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Time to call out the Union of Media barons’ Lie Machines and their anti-democratic role in the EU referendum

Posted on 12 March 2016 | 4:03pm

This is a longer version of an article which appears in The Observer today, and a shorter version of a (draft) speech I am due to make next month on the nature of the media debate around the EU referendum. I do not read papers or listen to the broadcast media in the way I used to, but having been asked to do this speech, I have been reading more than usual for research purposes. And though I have long known there was something deeply rotten in the state of our press, the scale of the rottenness has been beyond shocking.

The Observer has published around 1200 words of this, but some of the real devil of the work being done by the OUT campaign and their media Lie Machines is in the detail, a lot of which had to be cut. So though I am still working on the speech, I thought I would post what I have done so far up here now, as I believe this is an issue that will begin to resonate as the campaign goes on. I have also had many TV and radio bids to talk about this issue, and would welcome the opportunity to debate it all with Paul Dacre or any of the other Lie Machine leaders. All the best, and remember: make your own minds up, and don’t believe a word you read about Europe in most of the papers. Here goes …

I am 58 years old, have worked in and around the media most of my adult life, on both sides of the press/politics fence; I have been both hunter and hunted, and know the game inside out. I thought I was no longer remotely shockable by anything that our wretched right-wing press could do.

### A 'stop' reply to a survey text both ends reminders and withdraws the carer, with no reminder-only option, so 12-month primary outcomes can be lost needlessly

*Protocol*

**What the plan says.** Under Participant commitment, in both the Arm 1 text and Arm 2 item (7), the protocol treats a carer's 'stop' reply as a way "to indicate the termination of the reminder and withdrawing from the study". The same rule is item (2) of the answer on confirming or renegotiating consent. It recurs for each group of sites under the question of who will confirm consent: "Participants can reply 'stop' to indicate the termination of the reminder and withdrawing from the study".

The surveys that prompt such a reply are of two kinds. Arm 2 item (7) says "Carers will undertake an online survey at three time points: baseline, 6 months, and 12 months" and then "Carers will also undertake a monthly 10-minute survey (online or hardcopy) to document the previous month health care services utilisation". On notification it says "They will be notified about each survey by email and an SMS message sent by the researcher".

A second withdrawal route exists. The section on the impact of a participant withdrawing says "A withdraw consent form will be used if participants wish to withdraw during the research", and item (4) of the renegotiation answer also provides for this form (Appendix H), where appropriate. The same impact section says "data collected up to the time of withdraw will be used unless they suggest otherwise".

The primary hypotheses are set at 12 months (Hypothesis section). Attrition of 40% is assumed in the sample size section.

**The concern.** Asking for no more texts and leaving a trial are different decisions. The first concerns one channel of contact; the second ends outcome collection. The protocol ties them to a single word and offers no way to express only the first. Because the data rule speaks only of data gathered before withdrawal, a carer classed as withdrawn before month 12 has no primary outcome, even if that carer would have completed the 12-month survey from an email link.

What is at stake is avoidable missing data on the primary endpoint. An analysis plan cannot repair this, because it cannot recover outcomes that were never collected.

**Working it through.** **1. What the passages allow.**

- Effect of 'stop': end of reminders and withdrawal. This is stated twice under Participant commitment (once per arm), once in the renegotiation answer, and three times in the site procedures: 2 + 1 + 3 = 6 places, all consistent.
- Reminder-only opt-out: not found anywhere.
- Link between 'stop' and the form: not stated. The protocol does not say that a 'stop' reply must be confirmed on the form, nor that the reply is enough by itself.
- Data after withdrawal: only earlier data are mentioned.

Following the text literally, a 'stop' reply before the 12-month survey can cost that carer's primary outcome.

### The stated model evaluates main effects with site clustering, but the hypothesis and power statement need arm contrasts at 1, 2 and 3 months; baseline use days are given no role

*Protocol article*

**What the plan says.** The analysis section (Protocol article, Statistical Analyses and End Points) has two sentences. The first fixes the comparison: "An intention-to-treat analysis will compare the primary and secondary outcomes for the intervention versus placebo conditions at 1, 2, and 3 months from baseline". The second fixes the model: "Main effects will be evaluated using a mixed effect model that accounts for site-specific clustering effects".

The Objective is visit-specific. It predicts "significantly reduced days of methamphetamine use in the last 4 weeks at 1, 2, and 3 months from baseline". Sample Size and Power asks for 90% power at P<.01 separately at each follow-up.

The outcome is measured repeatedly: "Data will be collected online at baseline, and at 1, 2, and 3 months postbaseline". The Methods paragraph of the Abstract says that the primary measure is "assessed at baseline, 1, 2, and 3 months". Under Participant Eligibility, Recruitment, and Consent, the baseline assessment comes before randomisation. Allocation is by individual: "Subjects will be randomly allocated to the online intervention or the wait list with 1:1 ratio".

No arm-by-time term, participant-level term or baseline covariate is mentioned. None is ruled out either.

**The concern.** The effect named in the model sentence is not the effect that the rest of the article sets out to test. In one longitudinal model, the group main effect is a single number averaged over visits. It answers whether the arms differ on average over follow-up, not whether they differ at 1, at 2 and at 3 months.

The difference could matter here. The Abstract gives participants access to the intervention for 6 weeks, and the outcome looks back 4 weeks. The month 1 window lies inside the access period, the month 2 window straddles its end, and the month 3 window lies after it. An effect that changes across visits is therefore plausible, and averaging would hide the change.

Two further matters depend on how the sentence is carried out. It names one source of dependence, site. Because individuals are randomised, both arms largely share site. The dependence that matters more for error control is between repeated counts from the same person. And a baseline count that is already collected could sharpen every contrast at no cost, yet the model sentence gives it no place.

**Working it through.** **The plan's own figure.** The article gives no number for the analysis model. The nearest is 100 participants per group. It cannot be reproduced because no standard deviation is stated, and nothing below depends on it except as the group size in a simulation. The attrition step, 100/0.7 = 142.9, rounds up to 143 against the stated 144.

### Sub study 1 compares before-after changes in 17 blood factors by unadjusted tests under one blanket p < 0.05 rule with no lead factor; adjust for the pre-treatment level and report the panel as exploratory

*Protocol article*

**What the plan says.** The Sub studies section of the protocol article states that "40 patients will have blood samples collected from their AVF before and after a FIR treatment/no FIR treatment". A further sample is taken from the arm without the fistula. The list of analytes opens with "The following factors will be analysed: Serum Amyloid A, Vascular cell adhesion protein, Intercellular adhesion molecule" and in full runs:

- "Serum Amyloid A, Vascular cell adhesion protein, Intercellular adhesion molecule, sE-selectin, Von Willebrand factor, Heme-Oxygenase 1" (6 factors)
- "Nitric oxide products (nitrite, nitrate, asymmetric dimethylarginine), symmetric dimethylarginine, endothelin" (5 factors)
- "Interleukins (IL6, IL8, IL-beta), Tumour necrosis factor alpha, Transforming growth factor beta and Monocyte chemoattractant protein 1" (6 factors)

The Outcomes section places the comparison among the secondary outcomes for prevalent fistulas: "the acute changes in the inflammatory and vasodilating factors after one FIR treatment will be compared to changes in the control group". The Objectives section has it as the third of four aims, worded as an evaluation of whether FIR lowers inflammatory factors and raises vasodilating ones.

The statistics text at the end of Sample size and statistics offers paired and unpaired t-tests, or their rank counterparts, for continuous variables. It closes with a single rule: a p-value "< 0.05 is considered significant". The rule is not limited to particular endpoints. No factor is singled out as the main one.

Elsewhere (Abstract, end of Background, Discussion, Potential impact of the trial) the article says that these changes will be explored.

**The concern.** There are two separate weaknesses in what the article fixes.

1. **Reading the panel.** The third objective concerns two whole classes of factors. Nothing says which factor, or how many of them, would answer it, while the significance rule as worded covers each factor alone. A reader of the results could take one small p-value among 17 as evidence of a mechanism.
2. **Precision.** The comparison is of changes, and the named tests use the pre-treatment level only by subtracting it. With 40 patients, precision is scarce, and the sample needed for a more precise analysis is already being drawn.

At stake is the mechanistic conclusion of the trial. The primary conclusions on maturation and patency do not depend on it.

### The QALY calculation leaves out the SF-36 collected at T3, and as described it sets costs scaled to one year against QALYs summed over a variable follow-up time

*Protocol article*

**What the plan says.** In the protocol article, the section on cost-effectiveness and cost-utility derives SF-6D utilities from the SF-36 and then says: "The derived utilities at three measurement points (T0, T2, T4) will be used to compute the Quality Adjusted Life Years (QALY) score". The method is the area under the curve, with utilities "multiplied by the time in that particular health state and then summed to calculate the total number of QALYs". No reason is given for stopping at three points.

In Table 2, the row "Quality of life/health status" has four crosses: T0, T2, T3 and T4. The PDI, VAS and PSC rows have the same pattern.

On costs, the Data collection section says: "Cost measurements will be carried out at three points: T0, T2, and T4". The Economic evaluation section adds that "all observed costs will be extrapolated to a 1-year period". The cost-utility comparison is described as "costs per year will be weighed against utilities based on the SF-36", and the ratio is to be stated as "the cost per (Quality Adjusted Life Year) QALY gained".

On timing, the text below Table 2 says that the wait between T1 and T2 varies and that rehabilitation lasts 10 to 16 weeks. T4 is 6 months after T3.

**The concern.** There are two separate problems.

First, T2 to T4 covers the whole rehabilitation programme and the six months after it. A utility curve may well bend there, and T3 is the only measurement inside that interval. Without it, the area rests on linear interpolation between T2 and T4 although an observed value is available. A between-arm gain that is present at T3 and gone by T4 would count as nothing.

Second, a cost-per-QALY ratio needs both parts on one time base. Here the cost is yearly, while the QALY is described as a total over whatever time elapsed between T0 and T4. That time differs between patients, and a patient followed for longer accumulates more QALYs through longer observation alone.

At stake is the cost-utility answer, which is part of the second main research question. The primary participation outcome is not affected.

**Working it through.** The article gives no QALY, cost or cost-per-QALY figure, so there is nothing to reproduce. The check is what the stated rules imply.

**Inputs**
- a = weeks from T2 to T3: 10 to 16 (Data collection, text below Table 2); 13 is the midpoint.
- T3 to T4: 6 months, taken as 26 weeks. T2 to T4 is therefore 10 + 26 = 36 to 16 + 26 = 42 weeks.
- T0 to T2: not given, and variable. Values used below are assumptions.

But the coverage of the EU referendum so far, even by their standards of bias, deceit, misrepresentation, and lying, is taking them to fresh depths of dishonesty. In so many ways, it is as though Leveson never happened. Accuracy? Do me a favour; we have papers to sell, agendas to drive, scores to settle, personal interests to defend.

David Cameron has to take some responsibility for this. For his own political reasons – mainly the desire to see the papers hit Labour harder than they hit him in the 2010 and 2015 elections – he was dragged kicking and screaming into Leveson, and has failed to follow through on the Inquiry’s eminently sensible proposals for self-regulation, demonized and distorted as a vicious assault on press freedom by the same Union of right-wing, super-rich, partly foreign, largely tax-avoiding media barons driving the demonizing, distorting coverage of Europe now.

So part of me, the part that has seen Labour leaders get unfair treatment compared with their Tory counterparts for generations, looks at Cameron and thinks ‘you reap what you sow.’ But another part, the part that cares about Britain’s future long beyond the tenure of Cameron or any other individual Prime Minister, whether in office for one year or ten or twenty, feels this debate is far too important for Schadenfreude or party political tribalism. The result of the referendum is far more important than the outcome of a single general election. The historic significance is greater. The consequences – for jobs, living standards, culture, national security and our standing in the world – are greater.